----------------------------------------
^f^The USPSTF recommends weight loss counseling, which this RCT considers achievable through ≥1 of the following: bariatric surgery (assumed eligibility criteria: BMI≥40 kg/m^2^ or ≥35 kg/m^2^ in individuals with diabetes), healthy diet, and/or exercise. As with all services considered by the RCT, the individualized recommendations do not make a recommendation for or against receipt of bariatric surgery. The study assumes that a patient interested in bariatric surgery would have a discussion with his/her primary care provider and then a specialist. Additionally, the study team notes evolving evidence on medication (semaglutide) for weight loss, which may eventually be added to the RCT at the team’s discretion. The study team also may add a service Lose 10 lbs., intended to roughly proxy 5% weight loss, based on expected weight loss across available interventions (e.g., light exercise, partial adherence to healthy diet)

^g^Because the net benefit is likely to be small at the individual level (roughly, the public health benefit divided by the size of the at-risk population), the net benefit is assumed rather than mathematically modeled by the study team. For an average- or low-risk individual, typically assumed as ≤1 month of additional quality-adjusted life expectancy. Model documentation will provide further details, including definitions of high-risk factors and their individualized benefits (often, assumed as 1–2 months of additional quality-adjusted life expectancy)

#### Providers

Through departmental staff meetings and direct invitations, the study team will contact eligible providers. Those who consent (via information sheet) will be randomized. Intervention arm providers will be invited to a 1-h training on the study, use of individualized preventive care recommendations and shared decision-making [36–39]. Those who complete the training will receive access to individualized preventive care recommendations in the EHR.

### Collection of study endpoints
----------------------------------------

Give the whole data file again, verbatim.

^f^The USPSTF recommends weight loss counseling, which this RCT considers achievable through ≥1 of the following: bariatric surgery (assumed eligibility criteria: BMI≥40 kg/m^2^ or ≥35 kg/m^2^ in individuals with diabetes), healthy diet, and/or exercise. As with all services considered by the RCT, the individualized recommendations do not make a recommendation for or against receipt of bariatric surgery. The study assumes that a patient interested in bariatric surgery would have a discussion with his/her primary care provider and then a specialist. Additionally, the study team notes evolving evidence on medication (semaglutide) for weight loss, which may eventually be added to the RCT at the team’s discretion. The study team also may add a service Lose 10 lbs., intended to roughly proxy 5% weight loss, based on expected weight loss across available interventions (e.g., light exercise, partial adherence to healthy diet)

^g^Because the net benefit is likely to be small at the individual level (roughly, the public health benefit divided by the size of the at-risk population), the net benefit is assumed rather than mathematically modeled by the study team. For an average- or low-risk individual, typically assumed as ≤1 month of additional quality-adjusted life expectancy. Model documentation will provide further details, including definitions of high-risk factors and their individualized benefits (often, assumed as 1–2 months of additional quality-adjusted life expectancy)

#### Providers

Through departmental staff meetings and direct invitations, the study team will contact eligible providers. Those who consent (via information sheet) will be randomized. Intervention arm providers will be invited to a 1-h training on the study, use of individualized preventive care recommendations and shared decision-making [36–39]. Those who complete the training will receive access to individualized preventive care recommendations in the EHR.

### Collection of study endpoints